One of the highlights of Rhodesian social life -- and a good barometer of the nation's economic position -- is the annual Salisbury show.
One of the highlights of Rhodesian social life -- and a good barometer of the nation's economic position -- is the annual Salisbury show. It began life in Rhodesia's early history as the agricultural show, and gradually became one of the biggest events on the Rhodesian calender -- encompassing industry, the armed forces, commerce, entertainments, education and communications, and other aspects of the nation's life.
SYNOPSIS: To the casual observer this year's show -- reflecting as usual Rhodesia's African heritage -- may have seemed much the same as ever. The format hasn't changed much over the years, despite the increasing severity of the guerrilla war -- now concentrated along the eight-hundred-mile (1,300-kilometre) border with Mozambique. But the war has tied up manpower and money. Added to the increasingly debilitating effect of international sanctions against Rhodesia, is the monthly exodus of much-needed whites.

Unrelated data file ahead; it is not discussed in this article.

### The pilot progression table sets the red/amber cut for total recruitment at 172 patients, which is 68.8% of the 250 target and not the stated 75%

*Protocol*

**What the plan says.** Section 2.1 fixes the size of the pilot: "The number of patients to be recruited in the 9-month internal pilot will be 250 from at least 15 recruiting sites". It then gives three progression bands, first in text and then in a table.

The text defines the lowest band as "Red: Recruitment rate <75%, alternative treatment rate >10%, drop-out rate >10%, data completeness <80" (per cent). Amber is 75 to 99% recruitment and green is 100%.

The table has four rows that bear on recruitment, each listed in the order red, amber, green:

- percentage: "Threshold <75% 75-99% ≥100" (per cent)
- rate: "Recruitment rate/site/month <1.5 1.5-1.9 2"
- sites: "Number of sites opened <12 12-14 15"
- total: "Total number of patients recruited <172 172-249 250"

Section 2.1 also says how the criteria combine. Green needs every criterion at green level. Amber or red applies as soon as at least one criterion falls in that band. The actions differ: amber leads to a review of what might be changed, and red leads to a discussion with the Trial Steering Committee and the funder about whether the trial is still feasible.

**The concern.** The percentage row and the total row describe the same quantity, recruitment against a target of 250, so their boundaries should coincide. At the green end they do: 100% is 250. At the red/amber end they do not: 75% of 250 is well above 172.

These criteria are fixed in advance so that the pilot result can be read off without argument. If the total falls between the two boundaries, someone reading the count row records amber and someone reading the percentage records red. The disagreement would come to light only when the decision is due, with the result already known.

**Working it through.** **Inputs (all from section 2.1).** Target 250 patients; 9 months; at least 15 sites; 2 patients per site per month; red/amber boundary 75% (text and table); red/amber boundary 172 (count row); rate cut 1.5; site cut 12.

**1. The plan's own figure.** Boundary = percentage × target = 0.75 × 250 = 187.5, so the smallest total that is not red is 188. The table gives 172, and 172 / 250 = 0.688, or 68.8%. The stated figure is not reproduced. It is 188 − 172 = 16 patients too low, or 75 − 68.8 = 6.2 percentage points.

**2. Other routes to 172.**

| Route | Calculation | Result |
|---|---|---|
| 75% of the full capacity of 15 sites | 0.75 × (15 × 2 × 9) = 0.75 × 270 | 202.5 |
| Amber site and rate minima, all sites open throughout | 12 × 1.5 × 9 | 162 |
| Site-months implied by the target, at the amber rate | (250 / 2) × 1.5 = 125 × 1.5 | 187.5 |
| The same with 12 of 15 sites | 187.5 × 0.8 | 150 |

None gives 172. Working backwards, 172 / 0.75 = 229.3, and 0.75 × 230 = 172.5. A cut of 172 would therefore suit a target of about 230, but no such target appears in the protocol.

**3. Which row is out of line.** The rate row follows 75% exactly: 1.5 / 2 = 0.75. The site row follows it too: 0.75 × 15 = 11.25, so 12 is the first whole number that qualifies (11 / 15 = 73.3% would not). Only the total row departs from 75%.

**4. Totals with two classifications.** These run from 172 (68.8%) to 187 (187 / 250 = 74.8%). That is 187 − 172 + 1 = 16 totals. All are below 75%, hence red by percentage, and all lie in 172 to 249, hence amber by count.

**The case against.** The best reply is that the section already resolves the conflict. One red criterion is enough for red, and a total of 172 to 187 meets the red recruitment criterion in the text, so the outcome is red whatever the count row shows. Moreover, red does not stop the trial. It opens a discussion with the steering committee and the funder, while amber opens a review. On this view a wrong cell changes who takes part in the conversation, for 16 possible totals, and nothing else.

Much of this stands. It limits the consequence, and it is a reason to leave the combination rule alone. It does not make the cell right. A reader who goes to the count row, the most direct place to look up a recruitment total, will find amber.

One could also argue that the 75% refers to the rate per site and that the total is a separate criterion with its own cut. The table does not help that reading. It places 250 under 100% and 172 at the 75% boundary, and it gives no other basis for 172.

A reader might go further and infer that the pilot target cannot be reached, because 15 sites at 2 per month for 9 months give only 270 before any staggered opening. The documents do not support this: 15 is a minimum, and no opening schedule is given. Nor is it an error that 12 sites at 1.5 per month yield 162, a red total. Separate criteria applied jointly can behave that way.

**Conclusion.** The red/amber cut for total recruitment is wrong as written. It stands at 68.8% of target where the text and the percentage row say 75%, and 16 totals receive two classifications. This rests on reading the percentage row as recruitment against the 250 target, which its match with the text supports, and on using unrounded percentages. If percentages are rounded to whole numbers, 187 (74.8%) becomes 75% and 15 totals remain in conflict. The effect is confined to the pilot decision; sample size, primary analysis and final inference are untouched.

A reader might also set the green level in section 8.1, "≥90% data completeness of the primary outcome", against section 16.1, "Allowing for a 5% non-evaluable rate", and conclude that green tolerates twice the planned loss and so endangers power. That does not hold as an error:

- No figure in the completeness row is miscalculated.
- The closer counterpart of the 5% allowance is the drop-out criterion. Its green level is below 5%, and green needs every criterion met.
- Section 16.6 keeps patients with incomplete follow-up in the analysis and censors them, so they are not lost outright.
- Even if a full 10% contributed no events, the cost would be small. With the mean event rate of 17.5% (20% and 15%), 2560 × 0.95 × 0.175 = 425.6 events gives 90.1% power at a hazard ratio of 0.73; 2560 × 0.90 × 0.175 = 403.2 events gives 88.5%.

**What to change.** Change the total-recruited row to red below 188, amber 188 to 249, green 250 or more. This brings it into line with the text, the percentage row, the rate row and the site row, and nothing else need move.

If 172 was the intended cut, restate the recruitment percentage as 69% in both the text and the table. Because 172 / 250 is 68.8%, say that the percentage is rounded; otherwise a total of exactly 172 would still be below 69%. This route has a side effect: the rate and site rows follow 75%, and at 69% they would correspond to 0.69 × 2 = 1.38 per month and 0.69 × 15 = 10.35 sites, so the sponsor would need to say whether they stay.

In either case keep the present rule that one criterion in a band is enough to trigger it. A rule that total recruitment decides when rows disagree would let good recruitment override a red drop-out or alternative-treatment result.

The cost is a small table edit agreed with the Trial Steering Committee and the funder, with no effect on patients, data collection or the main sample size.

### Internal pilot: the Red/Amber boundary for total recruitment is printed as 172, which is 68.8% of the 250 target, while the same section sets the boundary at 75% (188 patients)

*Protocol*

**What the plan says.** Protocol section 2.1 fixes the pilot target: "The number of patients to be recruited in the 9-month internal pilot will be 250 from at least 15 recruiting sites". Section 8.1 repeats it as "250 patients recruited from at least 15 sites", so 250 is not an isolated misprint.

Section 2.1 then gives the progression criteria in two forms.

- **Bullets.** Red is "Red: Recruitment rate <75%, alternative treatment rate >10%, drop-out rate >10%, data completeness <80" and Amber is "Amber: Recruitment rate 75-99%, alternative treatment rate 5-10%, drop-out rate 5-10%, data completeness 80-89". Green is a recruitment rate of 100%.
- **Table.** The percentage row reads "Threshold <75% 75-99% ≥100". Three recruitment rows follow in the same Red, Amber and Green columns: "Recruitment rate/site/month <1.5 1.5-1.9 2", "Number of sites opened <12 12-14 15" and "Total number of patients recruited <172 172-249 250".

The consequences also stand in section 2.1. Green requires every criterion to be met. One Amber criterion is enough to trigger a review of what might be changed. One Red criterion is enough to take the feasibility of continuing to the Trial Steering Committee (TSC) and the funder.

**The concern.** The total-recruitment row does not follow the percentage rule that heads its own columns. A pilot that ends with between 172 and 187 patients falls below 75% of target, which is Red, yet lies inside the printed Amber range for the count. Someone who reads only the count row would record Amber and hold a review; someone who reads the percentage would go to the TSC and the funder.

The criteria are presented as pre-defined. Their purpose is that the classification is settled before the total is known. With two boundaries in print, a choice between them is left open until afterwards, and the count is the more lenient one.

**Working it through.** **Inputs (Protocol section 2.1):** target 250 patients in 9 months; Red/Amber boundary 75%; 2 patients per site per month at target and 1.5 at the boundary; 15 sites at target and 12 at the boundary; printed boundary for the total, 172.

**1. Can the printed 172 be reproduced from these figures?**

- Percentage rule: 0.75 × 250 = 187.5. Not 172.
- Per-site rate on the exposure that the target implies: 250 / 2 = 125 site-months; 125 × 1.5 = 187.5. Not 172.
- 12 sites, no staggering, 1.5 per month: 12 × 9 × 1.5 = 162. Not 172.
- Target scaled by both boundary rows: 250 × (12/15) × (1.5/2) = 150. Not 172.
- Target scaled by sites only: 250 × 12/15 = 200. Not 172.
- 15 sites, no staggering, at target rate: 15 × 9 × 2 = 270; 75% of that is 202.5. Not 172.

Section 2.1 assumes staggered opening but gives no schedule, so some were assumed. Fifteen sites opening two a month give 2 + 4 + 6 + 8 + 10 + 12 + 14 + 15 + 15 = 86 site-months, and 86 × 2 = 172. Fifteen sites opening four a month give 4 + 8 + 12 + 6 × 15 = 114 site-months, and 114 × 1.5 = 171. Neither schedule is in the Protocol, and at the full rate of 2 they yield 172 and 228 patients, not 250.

It was noticeable this year that few of the men present at the show were of military age. And the only so-called 'international' pavilion -- the show could boast dozens before UDI -- was that of South Africa. The Prime Minister, Mr. Ian Smith, visited the show unannounced, with a minimum of protocol on display.
This year, crowds kept at a polite distance -- the absence of the usual public acclamation of 'good old Smithy' was noticeably absent. His first calls were on the stands run by Rhodesian security forces. To reporters, he denied there was anything wrong with the show -- or Rhodesia itself.